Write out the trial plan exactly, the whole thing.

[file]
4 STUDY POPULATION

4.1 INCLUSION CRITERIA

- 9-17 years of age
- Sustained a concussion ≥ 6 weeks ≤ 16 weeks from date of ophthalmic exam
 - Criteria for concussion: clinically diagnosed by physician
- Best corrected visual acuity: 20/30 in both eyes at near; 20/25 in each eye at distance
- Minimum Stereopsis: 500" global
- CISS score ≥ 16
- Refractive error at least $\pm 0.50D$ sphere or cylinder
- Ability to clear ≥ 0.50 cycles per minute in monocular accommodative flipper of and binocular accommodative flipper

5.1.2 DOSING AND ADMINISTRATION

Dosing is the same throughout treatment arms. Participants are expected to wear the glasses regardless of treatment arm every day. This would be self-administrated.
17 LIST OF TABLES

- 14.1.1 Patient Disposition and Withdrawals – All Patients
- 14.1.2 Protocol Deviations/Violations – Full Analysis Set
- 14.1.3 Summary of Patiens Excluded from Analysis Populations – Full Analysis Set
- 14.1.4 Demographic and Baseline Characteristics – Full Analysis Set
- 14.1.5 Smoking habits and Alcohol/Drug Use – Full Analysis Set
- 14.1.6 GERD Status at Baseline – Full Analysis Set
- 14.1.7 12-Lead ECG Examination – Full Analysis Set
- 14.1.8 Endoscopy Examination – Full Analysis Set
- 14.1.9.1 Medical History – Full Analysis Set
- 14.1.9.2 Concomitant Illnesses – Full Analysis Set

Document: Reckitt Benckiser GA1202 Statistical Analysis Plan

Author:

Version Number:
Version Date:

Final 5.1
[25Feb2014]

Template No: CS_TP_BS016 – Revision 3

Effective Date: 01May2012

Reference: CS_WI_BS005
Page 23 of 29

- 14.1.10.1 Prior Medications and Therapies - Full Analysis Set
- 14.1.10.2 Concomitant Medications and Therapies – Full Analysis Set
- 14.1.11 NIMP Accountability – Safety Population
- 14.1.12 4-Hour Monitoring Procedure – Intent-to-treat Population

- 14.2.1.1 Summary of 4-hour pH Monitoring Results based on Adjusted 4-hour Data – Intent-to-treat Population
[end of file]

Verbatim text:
4 STUDY POPULATION

4.1 INCLUSION CRITERIA

- 9-17 years of age
- Sustained a concussion ≥ 6 weeks ≤ 16 weeks from date of ophthalmic exam
 - Criteria for concussion: clinically diagnosed by physician
- Best corrected visual acuity: 20/30 in both eyes at near; 20/25 in each eye at distance
- Minimum Stereopsis: 500" global
- CISS score ≥ 16
- Refractive error at least $\pm 0.50D$ sphere or cylinder
- Ability to clear ≥ 0.50 cycles per minute in monocular accommodative flipper of and binocular accommodative flipper

5.1.2 DOSING AND ADMINISTRATION

Dosing is the same throughout treatment arms. Participants are expected to wear the glasses regardless of treatment arm every day. This would be self-administrated.
17 LIST OF TABLES

- 14.1.1 Patient Disposition and Withdrawals – All Patients
- 14.1.2 Protocol Deviations/Violations – Full Analysis Set
- 14.1.3 Summary of Patiens Excluded from Analysis Populations – Full Analysis Set
- 14.1.4 Demographic and Baseline Characteristics – Full Analysis Set
- 14.1.5 Smoking habits and Alcohol/Drug Use – Full Analysis Set
- 14.1.6 GERD Status at Baseline – Full Analysis Set
- 14.1.7 12-Lead ECG Examination – Full Analysis Set
- 14.1.8 Endoscopy Examination – Full Analysis Set
- 14.1.9.1 Medical History – Full Analysis Set
- 14.1.9.2 Concomitant Illnesses – Full Analysis Set

Document: Reckitt Benckiser GA1202 Statistical Analysis Plan

Author:

Version Number:
Version Date:

Final 5.1
[25Feb2014]

Template No: CS_TP_BS016 – Revision 3

Effective Date: 01May2012

Reference: CS_WI_BS005
Page 23 of 29

- 14.1.10.1 Prior Medications and Therapies - Full Analysis Set
- 14.1.10.2 Concomitant Medications and Therapies – Full Analysis Set
- 14.1.11 NIMP Accountability – Safety Population
- 14.1.12 4-Hour Monitoring Procedure – Intent-to-treat Population

- 14.2.1.1 Summary of 4-hour pH Monitoring Results based on Adjusted 4-hour Data – Intent-to-treat Population